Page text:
The article describes BNY as “a highly conservative, old-line institution that specializes in mundane, grind-it-out businesses and prizes tradition, self-effacement, and loyalty.” In 2006 the board nonetheless hired Kelly, a CEO with a huge ego who craved publicity, courted controversy, and relentlessly pursued “the next new thing — a grander job, more money, and more excitement.”
Kelly lacked the conservative nature that marked BNY’s reputation, but the board “decided that Kelly was just the change agent it needed to revive the fabled institution.”
Right there the board blew it on the match: Change was the last thing the board really wanted. And his urge for change drove Kelly away from the board.
A counter-offer is a mistake
CEO Kelly secretly pursued a bigger job with the bigger Bank of America. When he finally disclosed his intentions, the board of BNY resigned itself to announcing his departure. But BofA soured on Kelly and never made an offer. The premature news about hiring him turned into a public relations disaster for all involved.
According to Fortune, burned and burned out from pursuing BofA, Kelly returned to the BNY board with his tail between his legs and begged to keep his job — just moments before the board was to announce his replacement. You’d think BNY would have sent him packing, but Kelly pleaded and BNY’s board rationalized.
The board should have considered all the reasons they were already dissatisfied with Kelly; all the disconnects between his style and their corporate mission. An overpaid spendthrift wasn’t the right leader for the bank Alexander Hamilton founded on frugality in 1784.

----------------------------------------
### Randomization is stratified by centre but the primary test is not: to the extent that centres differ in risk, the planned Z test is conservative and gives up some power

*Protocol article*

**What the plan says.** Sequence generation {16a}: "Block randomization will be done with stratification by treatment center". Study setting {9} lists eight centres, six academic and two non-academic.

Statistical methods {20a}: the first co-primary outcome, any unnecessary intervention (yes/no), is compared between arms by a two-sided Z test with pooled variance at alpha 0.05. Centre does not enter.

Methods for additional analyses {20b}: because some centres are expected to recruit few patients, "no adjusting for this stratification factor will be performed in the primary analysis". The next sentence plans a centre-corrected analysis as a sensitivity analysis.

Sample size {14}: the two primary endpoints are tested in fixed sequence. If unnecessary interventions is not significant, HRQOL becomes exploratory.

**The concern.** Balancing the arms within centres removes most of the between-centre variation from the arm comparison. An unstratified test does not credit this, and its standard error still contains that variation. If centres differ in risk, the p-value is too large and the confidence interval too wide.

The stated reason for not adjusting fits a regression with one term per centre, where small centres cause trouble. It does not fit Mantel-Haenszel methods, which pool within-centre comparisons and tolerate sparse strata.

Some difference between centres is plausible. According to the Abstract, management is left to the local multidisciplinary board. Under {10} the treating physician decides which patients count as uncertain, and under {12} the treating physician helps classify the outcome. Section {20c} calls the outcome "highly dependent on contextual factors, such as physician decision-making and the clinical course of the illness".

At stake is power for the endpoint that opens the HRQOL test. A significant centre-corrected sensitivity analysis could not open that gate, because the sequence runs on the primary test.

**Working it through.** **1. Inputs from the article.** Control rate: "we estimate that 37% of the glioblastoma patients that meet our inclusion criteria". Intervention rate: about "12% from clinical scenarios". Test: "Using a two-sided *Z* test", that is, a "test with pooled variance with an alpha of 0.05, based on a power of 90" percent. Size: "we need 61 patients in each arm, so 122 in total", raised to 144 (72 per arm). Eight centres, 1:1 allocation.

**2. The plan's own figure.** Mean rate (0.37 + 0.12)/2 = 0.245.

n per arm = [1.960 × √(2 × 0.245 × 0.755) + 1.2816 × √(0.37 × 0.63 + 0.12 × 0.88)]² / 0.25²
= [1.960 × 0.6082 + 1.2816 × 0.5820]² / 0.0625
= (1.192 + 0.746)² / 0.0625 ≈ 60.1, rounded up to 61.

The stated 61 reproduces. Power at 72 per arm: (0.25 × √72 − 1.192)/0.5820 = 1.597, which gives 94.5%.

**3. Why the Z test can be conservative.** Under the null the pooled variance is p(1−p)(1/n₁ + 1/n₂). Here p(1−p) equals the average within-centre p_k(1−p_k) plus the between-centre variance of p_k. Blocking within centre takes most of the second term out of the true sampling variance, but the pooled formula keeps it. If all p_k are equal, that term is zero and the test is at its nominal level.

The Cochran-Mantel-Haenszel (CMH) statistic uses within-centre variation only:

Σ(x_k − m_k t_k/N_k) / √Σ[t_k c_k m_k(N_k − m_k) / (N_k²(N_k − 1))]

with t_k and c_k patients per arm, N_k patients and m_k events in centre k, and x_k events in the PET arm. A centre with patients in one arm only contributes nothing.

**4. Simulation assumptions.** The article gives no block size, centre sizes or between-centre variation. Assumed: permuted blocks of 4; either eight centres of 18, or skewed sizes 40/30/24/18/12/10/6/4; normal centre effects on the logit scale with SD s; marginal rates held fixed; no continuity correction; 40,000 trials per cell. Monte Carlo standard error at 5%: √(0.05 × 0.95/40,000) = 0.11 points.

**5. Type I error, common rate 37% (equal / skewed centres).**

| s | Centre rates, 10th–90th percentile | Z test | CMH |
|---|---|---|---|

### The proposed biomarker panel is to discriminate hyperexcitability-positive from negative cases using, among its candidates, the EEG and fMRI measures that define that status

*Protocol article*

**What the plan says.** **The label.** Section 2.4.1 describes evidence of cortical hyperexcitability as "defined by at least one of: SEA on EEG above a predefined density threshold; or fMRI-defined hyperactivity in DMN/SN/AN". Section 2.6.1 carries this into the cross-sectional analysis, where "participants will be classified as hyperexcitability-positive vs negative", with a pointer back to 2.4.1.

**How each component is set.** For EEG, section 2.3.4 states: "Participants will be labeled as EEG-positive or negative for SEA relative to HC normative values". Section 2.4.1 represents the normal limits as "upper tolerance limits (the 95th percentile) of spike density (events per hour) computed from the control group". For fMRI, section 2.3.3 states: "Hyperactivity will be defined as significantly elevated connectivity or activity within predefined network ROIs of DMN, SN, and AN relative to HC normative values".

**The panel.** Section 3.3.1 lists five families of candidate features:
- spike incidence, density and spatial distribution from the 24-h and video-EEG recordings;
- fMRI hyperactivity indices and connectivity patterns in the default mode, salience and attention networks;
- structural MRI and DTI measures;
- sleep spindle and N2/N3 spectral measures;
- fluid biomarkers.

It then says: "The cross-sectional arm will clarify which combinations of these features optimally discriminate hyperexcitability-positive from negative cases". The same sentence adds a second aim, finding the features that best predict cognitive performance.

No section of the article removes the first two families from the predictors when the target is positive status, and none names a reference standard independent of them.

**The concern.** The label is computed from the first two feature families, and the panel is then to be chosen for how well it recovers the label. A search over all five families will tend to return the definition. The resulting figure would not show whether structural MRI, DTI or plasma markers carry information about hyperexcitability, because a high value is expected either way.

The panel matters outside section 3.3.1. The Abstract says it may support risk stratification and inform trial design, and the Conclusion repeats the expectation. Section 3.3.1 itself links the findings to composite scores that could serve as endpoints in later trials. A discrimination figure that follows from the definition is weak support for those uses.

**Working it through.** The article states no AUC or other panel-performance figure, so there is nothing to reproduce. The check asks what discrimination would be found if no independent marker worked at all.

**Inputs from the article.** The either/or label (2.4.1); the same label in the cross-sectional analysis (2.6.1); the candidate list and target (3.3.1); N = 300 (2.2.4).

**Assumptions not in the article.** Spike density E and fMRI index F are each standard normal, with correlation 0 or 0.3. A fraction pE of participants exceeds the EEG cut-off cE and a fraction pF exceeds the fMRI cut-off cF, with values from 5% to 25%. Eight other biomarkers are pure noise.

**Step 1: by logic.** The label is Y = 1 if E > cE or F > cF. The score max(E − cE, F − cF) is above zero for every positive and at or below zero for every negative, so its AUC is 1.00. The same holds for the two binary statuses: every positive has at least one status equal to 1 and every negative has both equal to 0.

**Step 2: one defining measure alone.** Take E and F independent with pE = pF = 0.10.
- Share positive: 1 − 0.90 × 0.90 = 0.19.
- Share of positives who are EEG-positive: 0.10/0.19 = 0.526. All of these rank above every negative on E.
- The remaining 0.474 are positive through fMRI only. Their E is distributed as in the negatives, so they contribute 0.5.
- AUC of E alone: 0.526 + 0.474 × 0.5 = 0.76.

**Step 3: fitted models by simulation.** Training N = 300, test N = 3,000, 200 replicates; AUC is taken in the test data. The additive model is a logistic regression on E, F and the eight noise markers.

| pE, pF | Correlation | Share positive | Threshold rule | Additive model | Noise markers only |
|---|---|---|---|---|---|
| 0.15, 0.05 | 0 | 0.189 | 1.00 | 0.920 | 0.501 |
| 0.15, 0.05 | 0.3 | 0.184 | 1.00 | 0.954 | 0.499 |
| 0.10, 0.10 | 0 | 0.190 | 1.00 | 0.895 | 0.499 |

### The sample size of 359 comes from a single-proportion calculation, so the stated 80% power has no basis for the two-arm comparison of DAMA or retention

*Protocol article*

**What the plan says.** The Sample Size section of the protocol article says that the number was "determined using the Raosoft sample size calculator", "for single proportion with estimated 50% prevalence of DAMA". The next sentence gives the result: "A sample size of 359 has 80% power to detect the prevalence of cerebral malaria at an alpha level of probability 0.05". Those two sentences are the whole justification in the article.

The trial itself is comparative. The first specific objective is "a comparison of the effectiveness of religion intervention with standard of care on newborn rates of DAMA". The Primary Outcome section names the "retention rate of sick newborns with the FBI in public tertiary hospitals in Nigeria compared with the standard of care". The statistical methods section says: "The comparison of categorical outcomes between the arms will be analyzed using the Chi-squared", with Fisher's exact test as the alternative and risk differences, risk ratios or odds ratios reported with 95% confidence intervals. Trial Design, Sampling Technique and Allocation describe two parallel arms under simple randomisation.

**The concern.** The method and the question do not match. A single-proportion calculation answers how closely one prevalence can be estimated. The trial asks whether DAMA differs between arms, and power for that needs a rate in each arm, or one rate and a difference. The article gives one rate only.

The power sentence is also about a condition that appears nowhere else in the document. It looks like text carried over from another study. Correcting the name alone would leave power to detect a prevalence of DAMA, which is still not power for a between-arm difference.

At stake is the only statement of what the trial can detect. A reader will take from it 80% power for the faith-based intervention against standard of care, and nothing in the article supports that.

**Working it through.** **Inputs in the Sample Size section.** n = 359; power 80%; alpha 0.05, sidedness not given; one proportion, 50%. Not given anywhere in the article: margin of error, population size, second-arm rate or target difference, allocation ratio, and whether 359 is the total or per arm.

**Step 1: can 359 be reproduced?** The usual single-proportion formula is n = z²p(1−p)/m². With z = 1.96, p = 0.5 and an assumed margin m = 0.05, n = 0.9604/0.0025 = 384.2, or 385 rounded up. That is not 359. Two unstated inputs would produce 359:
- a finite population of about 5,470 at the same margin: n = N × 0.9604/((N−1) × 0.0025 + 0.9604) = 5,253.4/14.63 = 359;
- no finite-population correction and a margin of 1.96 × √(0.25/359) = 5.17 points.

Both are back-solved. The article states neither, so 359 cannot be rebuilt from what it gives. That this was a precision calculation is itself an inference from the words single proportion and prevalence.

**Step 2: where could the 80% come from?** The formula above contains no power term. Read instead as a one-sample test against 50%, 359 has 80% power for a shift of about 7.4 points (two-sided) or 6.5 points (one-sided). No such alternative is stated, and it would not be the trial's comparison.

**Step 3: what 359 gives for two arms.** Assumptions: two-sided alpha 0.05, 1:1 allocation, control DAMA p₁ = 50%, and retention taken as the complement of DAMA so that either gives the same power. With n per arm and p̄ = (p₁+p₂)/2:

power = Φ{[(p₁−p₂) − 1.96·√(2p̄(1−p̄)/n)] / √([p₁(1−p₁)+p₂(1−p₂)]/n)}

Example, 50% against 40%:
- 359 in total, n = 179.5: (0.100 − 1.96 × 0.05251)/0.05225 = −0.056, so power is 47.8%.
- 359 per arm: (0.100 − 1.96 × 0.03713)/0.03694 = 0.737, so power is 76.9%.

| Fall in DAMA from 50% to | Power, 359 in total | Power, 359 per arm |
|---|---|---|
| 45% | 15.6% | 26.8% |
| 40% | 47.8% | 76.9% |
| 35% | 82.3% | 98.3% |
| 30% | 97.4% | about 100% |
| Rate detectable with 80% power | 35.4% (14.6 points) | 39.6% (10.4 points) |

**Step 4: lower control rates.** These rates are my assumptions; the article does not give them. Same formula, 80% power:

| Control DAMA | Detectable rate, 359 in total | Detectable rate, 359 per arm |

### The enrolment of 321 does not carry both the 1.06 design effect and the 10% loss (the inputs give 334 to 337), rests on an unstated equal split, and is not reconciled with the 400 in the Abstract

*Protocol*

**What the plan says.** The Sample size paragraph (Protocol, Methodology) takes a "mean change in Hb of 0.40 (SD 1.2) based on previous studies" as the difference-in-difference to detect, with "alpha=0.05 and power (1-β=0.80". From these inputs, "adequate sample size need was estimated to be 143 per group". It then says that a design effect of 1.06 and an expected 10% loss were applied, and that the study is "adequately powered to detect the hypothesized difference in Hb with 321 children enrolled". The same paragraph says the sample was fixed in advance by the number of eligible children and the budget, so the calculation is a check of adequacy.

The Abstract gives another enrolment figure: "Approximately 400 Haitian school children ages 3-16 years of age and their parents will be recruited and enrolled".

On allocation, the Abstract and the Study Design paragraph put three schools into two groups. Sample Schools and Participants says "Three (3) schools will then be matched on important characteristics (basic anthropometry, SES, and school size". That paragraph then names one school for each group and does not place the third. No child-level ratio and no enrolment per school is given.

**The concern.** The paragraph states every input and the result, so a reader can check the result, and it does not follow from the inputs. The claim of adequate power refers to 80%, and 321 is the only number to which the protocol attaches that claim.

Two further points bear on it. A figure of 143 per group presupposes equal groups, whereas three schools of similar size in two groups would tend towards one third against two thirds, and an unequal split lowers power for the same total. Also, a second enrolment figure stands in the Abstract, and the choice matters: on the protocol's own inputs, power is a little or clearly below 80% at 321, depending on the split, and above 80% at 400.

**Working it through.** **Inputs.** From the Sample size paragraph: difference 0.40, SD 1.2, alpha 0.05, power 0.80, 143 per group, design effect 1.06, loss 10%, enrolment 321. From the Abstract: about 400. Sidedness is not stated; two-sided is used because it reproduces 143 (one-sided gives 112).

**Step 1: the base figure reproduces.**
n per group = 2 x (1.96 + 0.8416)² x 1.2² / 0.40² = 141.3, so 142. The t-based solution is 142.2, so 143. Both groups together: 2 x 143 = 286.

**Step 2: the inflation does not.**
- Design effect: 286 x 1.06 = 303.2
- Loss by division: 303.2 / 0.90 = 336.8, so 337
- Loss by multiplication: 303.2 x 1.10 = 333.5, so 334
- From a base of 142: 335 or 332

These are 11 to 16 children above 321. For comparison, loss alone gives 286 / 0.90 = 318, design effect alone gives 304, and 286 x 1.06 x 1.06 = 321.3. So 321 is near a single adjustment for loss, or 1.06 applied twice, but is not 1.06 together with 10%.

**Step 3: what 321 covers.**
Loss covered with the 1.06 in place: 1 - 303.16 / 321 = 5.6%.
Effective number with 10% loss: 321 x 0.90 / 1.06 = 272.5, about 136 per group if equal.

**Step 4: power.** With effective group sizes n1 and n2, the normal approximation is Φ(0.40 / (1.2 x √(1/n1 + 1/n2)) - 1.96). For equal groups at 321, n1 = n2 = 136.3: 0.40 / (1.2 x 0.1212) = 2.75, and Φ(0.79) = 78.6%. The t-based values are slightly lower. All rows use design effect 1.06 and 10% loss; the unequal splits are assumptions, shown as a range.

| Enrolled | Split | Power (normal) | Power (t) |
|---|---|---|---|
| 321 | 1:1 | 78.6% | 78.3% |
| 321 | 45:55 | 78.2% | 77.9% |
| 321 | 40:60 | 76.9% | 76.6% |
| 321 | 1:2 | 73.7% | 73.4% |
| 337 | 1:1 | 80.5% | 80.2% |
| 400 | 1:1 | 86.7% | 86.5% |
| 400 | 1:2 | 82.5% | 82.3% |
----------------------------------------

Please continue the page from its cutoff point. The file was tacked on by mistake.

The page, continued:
But they took Kelly back — “not wanting to disrupt the bank’s operations and management, and hoping to avoid a potentially messy succession.” Translation: BNY’s board was scared. They made him a lavish counter-offer even though the guy was on the street with nowhere to go. The board renewed its vows for a bad marriage.
Never take a counter-offer*
The BNY board members weren’t the only foolish party in this story. Kelly’s next two years were marked by the board’s growing suspicions, and by the dearth of loyalty between them. Kelly should have rejected the rich counter-offer the BNY board made, because the factors that drove him away lingered.
BNY feared change. Kelly was terrified of being left without a job. But the counter-offer deal did not resolve the underlying problems between them. The rapprochement didn’t last. In the end, the board gave Kelly such a boot that the story became an expose in Fortune magazine. Then the board replaced him with the kind of CEO that BNY should have promoted to begin with — a lifer whose style and values matched the company’s.
Even if you part on good terms, remember that the decision to part company probably stems from a complex tangle of factors that cannot be so easily cut with a counter-offer.
* I can think of only one case where a counter-offer turned out very well for both the employer and employee. Maybe you’ll get lucky!
Have you ever made a counter-offer to keep one of your employees who already had both feet out the door? Have you ever accepted a counter-offer yourself? Did the counter-offer change any factors that triggered the departure?